Geeky Stats About Magic Mushrooms

UPDATE: Here's a follow-up post on whether magic mushrooms can bring you closer to God.

Here's something a little offbeat for a Friday morning. A team of researchers at the Johns Hopkins School of Medicine has recently documented a safe, long-lasting way of improving both your life and your personal feelings of well-being: shrooms.

Or, more precisely, psilocybin, the active ingredient in magic mushrooms. Here's the boring news first: ingesting psilocybin produces a mystical experience that can be quantified. "Noetic quality," for example, increased from 19.4 on a placebo to 70.6 on the highest dose used in the study. "Transcendence of space and time" increased from 18.3 to 78.2. Etc. You probably already knew that.

Here's the somewhat more interesting news: psilocybin can sometimes produce bad trips full of fear and anxiety, but the researchers have also figured out how to minimize this. Partly this was due to the experimental design: "The study was designed to optimize the potential for positively valued experiences by providing 8 hours of preparation, administering psilocybin in a pleasant, supportive setting, and instructing volunteers to focus explicitly on their subjective or inner experience." They used soothing music, too. But they also tried various dosages of psilocybin on their subjects, and it turns out that nearly all of the episodes of anxiety happened at the highest dose. Crank it down one notch and you're still likely to get most of the benefits but with significantly less chance of a bad experience.

But now for the most interesting result: psilocybin produces not only mystical experiences, but joy, happiness, and positive social effects. And it does it for a long time: in followup interviews 14 months after the study was completed, nearly all the subjects still reported positive changes in their lives, especially if they received their psilocybin in increasing dosages. (Half the study volunteers got the highest dose first and worked down, and half started with the lowest does and worked up. All volunteers also got a placebo tossed in at some point.) Here are the geeky charts you've been waiting for:

These effects were confirmed by interviews with friends of the volunteers who had been recruited to provide periodic feedback to the research team.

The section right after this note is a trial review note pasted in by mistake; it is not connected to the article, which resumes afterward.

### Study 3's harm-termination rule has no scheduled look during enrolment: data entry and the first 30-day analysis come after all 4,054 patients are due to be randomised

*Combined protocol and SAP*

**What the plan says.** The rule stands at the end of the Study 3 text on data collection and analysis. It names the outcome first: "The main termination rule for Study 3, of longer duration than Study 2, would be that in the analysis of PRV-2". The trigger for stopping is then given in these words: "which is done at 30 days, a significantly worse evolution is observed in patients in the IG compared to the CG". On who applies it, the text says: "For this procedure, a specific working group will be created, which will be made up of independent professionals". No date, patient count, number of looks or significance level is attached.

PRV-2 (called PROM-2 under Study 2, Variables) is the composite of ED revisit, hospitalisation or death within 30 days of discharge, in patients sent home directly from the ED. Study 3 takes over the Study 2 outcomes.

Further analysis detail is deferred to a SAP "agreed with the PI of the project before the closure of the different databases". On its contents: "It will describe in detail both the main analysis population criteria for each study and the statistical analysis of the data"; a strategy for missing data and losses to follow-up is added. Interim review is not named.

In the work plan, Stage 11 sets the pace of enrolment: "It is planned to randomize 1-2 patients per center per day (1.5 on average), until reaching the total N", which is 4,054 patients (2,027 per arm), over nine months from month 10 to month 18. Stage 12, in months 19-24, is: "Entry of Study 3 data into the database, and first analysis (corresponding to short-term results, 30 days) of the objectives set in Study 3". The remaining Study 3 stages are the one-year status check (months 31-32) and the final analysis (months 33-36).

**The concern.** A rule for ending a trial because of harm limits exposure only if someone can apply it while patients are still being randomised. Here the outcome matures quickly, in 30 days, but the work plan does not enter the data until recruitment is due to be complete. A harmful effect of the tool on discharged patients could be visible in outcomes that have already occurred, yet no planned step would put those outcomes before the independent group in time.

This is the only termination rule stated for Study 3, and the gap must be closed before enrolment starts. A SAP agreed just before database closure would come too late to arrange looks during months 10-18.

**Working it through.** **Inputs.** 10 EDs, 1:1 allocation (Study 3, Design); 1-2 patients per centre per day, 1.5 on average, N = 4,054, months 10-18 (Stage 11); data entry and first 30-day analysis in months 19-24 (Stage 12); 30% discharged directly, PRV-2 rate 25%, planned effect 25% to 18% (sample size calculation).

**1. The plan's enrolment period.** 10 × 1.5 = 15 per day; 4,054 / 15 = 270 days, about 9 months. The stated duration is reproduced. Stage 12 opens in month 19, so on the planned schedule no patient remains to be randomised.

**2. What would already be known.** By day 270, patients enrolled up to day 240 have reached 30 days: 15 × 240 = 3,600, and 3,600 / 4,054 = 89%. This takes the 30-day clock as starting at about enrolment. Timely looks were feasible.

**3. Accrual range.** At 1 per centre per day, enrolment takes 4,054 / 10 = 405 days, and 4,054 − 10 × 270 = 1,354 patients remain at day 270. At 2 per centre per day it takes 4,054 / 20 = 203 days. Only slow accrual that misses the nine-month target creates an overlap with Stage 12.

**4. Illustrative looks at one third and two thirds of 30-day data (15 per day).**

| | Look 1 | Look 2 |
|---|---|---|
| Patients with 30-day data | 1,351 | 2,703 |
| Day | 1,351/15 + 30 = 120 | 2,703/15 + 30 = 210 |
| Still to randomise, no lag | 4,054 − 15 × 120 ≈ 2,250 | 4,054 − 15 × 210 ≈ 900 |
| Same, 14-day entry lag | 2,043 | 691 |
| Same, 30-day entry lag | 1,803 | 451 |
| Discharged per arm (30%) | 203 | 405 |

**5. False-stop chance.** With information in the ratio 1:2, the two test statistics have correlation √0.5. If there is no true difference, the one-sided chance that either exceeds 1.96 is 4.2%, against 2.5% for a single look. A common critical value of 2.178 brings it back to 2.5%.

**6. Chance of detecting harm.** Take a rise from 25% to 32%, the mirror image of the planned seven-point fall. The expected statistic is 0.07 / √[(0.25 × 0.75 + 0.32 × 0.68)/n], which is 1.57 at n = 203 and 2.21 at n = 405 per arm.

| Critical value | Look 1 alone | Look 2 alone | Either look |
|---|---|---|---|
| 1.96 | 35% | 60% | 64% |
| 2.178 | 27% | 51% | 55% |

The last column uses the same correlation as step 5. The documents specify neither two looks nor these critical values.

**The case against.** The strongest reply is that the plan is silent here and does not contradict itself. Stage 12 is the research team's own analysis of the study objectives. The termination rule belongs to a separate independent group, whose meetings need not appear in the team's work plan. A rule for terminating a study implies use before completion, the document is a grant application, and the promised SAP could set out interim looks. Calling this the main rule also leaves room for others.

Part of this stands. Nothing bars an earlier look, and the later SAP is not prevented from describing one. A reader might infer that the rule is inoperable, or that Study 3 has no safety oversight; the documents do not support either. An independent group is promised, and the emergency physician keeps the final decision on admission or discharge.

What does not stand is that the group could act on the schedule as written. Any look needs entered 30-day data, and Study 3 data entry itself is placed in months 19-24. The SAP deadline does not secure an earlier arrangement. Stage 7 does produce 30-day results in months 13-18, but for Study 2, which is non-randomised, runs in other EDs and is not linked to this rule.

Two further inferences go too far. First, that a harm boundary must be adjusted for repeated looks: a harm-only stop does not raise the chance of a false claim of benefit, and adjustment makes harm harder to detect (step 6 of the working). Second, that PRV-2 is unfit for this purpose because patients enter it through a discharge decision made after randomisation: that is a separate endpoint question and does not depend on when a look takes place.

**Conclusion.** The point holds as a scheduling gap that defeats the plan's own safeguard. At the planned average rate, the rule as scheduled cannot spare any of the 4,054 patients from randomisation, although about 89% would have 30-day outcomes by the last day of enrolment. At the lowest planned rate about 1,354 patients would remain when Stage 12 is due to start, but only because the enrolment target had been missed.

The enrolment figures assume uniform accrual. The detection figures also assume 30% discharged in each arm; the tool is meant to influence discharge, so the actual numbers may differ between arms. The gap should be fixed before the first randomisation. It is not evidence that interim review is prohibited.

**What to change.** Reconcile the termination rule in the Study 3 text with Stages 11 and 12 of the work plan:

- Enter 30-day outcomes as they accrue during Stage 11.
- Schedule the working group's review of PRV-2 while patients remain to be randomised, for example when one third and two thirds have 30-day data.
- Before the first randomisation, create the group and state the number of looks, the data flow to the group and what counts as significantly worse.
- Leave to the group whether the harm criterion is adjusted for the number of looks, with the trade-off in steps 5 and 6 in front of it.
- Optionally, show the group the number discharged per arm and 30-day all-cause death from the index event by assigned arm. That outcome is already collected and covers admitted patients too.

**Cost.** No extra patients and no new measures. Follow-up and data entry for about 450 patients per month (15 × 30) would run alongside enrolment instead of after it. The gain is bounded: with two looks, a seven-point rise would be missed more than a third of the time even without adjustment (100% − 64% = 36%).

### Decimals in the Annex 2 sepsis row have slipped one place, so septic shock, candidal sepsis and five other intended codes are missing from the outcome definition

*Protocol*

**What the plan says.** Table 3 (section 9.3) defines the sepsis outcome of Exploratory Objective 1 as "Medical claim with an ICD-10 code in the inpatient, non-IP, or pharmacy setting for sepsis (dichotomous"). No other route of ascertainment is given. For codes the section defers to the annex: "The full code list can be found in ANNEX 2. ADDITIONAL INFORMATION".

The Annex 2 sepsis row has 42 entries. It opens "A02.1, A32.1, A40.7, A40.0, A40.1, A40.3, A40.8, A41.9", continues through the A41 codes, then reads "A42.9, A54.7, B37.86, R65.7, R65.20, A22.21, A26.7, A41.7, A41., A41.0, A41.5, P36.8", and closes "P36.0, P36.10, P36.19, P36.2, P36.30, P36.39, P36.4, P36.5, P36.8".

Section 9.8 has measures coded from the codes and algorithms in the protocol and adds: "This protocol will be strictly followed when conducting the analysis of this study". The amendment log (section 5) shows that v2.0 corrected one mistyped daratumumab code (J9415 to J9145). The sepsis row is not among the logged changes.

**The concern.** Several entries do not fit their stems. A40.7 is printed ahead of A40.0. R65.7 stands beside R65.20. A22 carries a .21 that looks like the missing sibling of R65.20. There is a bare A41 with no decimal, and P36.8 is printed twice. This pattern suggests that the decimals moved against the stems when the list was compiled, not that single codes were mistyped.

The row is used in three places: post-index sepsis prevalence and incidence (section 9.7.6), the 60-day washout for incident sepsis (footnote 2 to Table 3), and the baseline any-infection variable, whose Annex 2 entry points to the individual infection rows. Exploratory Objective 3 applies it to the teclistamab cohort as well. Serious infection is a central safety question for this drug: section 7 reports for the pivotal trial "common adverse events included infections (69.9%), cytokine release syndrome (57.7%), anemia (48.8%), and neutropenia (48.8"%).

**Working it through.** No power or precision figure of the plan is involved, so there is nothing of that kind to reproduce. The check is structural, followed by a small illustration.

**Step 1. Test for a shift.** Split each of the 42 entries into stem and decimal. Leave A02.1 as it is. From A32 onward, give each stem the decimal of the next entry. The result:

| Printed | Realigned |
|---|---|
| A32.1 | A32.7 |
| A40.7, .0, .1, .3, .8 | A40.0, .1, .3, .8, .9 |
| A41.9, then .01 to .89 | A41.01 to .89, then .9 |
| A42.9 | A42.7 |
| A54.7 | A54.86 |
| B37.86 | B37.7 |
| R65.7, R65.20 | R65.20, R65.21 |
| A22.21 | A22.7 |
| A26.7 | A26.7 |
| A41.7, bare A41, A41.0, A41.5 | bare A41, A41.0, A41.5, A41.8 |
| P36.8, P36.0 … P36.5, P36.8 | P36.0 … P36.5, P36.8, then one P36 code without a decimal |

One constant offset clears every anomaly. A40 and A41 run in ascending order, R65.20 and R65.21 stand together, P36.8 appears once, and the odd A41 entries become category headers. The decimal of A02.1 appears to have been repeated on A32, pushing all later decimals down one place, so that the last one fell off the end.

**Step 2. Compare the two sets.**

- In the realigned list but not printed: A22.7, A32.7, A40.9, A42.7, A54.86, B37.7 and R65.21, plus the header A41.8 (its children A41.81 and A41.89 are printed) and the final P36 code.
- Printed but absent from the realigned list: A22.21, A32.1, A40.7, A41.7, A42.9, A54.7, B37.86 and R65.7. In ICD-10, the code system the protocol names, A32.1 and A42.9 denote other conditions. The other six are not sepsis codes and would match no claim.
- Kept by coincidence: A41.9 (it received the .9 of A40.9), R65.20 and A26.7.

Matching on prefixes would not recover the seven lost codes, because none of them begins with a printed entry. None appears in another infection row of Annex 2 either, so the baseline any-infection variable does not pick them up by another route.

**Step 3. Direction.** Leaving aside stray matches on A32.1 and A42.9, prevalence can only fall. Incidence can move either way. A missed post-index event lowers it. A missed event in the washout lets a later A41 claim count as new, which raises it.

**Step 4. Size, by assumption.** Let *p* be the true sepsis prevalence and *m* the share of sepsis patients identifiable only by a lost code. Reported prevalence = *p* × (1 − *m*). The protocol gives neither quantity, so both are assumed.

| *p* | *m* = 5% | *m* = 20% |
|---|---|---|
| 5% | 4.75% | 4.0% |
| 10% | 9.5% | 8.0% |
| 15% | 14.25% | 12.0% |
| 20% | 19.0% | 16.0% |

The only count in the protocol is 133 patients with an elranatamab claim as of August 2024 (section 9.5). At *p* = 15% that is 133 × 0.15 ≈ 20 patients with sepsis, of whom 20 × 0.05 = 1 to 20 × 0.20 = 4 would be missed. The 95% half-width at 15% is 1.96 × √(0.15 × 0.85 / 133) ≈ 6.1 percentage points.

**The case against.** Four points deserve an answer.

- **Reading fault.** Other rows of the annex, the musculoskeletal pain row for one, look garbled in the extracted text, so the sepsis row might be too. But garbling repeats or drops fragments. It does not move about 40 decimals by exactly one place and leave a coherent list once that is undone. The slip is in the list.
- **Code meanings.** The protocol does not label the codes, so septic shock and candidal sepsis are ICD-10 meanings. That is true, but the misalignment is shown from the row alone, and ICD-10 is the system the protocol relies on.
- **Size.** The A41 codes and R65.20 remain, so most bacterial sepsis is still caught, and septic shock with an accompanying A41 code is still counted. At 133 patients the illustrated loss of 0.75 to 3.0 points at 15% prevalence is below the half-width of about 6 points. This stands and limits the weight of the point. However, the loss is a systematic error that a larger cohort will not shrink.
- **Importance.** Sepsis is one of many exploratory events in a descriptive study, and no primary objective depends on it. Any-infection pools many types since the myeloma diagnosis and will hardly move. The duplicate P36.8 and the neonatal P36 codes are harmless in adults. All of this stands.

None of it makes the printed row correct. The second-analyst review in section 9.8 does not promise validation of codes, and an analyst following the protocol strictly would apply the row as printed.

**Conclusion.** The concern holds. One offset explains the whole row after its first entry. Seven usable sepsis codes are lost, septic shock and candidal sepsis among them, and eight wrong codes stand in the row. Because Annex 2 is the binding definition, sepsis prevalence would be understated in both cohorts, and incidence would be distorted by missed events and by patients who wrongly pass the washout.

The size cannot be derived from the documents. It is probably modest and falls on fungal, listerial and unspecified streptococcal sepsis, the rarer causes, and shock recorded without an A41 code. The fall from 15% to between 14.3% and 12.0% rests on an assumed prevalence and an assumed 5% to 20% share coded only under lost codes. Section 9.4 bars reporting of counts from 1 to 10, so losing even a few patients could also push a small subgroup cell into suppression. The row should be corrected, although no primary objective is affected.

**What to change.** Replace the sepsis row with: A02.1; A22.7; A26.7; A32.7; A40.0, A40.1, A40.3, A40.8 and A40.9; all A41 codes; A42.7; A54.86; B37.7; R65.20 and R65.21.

Notably, 61% of volunteers considered the psilocybin experience during either or both the [highest dosage] sessions to have been the single most spiritually significant of their lives, with 83% rating it in their top five. Consistent with this, 94% and 89% of volunteers, respectively, indicated that the experiences on those same sessions increased their well-being or life satisfaction and positively changed their behavior at least moderately.

....One month after sessions at either or both the two highest dose sessions, 94% of volunteers endorsed that the experience increased their sense of well-being or life satisfaction moderately or very much, and 89% rated moderate or higher changes in positive behavior. At the 14-month follow-up, these ratings remained high. The types of behavior change most frequently cited by volunteers were better social relationships with family and others, increased physical and psychological self-care, and increased spiritual practice (Table 6). Ratings by community observers before and after the study as well as ratings by study monitors after the study were consistent with the persisting positive changes in behavior and attitudes claimed by the volunteers.

So there you have it: a genuine mystical experience with long-lasting positive effects, no reported negative effects, no known medical side effects in healthy people, and with virtually no chance of a bad experience. Does that sound like something you'd like to try? Well, you can't: no matter how safe and beneficial it might be, psilocybin is a Schedule 1 controlled substance and you can't have any. You may thank the War on Drugs whenever you like.

For a taste of what the volunteers said about their psilocybin experiences, keep reading. A selection of comments from the Hopkins study is below.

Tim Pawlenty's Tax Hike

Turns out that Tim Pawlenty is just another big government tax raiser. Five years ago he proved it at a Twins game:

In the presence of team owner Carl Pohlad and former Twins greats such as Harmon Killebrew and Kent Hrbek, Pawlenty took a seat at an infield table and signed into law a bill authorizing construction of a $522 million outdoor stadium in downtown Minneapolis.... Though the Twins agreed to pay approximately one-third of the cost, the rest of the bill was to be footed by a 0.15 percent sales tax hike in Hennepin County — a relatively small encumbrance on the state’s largest county, but an increased tax burden nonetheless. The bill was controversial, since the state legislature and Pawlenty took advantage of a 1997 law to grant the county board permission to enact the new tax without a voter referendum.

Nobody is going to care about this. But they should! It's one thing to be a rabid anti-tax conservative, but it's quite another to be a rabid anti-tax conservative who makes an exception for the worst possible tax increase on the planet. If you can come up with any poorer excuse for a tax hike than yet another subsidy for a millionaire billionaire sports team owner, I'd like to hear it. In fact —

Oh wait. A millionaire billionaire sports team owner and a regressive sales tax increase. Now I get it. Sorry for the momentary lapse.

UPDATE: Turns out Pohlad is actually a billionaire, not just some scruffy millionaire. Thanks to Ryan in comments for pointing this out.

Why I'm Not Worried About Free Trade

Dan Drezner, after listening to the GOP debate earlier this week, is once again unhappy about the current lousy state of support for further liberalization of trade: